NSW hosts food safety summit into Listeria
A food safety summit featuring international guest speakers and the State Government’s top food safety scientists will focus on the prevention of Listeria, a common bacteria found in the food processing environment that can have potentially fatal effects, Primary Industries Minister Steve Whan said on Wednesday.The Summit was hosted by the NSW Food Authority and processed meat and poultry industries, and was held in Sydney yesterday, Thursday 8 July.
“It represents a real commitment by the NSW Government and industry to continuously seek out best practice in managing food safety,” Minister Whan said.
“Listeria can be present in ready to eat meat products such as salami and sliced meats and ready to eat meals such as chicken wraps and salads. The risk can be managed by good manufacturing and processing practices.
“This summit is an opportunity for industry to learn about the latest technologies available to them in the prevention and control of Listeria, it’s an exciting chance for them to broaden their knowledge base, which in turn protects the health of the wider public.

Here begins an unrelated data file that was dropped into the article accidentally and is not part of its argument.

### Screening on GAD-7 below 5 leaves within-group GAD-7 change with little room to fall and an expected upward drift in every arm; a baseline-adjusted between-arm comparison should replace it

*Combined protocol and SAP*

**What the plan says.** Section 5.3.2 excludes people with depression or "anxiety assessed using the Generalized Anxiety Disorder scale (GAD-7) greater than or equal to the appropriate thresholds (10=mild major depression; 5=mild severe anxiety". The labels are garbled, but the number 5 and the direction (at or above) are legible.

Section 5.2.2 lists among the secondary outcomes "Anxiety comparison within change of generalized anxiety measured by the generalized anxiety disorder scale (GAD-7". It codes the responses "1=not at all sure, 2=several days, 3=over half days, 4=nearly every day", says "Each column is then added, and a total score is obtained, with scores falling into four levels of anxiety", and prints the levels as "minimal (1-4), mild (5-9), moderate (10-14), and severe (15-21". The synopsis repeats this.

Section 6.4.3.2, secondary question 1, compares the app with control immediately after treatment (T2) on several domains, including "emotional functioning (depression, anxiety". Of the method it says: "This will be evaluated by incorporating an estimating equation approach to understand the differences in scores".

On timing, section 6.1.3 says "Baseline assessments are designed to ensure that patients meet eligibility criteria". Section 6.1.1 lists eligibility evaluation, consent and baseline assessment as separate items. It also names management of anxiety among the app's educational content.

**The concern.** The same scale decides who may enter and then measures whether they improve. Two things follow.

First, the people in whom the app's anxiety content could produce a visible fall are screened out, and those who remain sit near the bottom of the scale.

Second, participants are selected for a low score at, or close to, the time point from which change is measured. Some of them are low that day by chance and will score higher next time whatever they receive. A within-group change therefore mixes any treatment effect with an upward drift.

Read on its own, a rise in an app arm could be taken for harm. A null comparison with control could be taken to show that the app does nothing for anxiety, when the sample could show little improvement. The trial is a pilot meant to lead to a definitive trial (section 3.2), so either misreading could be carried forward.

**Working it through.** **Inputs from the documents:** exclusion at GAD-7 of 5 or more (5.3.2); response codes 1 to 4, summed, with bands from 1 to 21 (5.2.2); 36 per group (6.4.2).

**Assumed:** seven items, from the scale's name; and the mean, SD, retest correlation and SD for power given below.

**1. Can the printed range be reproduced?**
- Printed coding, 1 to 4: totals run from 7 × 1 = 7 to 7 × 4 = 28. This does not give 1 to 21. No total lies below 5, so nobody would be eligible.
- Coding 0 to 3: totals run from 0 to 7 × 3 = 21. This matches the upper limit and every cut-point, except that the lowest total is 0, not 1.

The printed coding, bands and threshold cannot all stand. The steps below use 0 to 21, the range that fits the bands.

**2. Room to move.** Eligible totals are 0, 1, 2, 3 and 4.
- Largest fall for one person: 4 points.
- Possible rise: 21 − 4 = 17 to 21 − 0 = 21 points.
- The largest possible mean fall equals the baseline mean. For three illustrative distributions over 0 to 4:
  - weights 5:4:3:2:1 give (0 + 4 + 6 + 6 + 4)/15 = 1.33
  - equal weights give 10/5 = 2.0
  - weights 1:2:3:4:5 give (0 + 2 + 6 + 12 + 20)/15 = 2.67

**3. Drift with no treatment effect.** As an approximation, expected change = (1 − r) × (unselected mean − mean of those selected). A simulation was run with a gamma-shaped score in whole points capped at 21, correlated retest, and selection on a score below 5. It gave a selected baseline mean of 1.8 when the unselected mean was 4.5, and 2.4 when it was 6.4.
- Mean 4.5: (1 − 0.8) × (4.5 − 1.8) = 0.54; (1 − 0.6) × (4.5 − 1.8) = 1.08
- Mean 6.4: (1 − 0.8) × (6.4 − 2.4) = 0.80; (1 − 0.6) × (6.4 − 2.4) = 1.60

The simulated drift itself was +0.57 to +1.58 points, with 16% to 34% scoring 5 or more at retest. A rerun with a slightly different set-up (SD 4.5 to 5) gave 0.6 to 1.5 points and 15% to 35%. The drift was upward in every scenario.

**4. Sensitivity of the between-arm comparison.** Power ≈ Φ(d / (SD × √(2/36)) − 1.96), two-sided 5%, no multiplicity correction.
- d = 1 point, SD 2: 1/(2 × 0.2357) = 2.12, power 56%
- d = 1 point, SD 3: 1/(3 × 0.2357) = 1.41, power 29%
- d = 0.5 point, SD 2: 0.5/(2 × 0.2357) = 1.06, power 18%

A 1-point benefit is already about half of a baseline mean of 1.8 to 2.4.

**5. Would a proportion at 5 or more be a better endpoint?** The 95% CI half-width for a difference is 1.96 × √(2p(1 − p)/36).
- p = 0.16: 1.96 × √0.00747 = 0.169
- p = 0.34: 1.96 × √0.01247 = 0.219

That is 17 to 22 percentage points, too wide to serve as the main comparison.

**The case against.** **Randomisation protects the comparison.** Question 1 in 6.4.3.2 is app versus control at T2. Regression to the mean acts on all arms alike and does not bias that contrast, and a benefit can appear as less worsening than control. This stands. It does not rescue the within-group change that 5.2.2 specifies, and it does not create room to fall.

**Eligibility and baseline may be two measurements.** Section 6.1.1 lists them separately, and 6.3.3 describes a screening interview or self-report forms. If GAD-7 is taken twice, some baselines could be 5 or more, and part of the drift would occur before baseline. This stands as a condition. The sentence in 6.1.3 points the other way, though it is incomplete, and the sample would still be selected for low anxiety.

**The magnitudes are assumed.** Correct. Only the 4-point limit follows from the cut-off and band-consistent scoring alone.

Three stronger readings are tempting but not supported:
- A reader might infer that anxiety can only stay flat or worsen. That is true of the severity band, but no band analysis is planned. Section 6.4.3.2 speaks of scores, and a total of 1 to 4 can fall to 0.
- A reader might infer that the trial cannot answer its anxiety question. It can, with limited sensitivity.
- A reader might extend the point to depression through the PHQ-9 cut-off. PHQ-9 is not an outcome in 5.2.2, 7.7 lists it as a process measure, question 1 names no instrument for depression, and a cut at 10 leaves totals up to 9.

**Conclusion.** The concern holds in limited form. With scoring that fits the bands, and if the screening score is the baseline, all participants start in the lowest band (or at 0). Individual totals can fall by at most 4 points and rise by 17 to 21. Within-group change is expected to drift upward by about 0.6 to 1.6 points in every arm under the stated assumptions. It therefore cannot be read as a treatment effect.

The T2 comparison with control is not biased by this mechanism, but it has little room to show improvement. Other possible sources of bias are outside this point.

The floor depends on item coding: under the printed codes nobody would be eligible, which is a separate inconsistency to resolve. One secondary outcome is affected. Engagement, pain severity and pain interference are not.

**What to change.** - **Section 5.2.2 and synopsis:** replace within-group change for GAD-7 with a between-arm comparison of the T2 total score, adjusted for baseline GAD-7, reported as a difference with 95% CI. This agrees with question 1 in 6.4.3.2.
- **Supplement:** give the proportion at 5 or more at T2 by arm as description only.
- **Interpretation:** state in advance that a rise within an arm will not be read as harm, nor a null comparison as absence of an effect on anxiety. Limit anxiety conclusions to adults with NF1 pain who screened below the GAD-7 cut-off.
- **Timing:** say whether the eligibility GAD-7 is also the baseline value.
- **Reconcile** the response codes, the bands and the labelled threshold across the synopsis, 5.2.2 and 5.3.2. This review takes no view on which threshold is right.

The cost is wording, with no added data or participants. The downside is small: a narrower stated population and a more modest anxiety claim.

“Many people would be familiar with the dangers of Listeria following the unfortunate outbreak incident in Canada in 2008 where 22 people lost their lives.
“There have been several incidents of Listeria outbreaks in Australia so it is imperative manufacturers and retailers understand and comply with all requirements when producing, displaying and selling ready to eat foods.”
Minister Whan said the vast majority of NSW businesses did the right thing when it came to food safety and took the issue of public health very seriously.
“We’re fortunate to enjoy that level of cooperation from industry and the support of industry associations and bodies when it comes to learning more about preventing foodborne illness outbreaks,” Minister Whan said.
The Listeria Safety Summit features two keynote speakers from the USA, Dr Peter Bodnaruk and Dr John Butts.
“These men are leaders in the international field when it comes to food safety and have literally been at the front line of major Listeria outbreaks in the USA,” Minister Whan said.
“Their contribution and expertise will be a welcome addition and will enable us to build upon our own knowledge of Listeria prevention and ensure we can put into practice lessons learned overseas.
Listeria bacteria occur widely in nature and can multiply quickly in raw or contaminated food.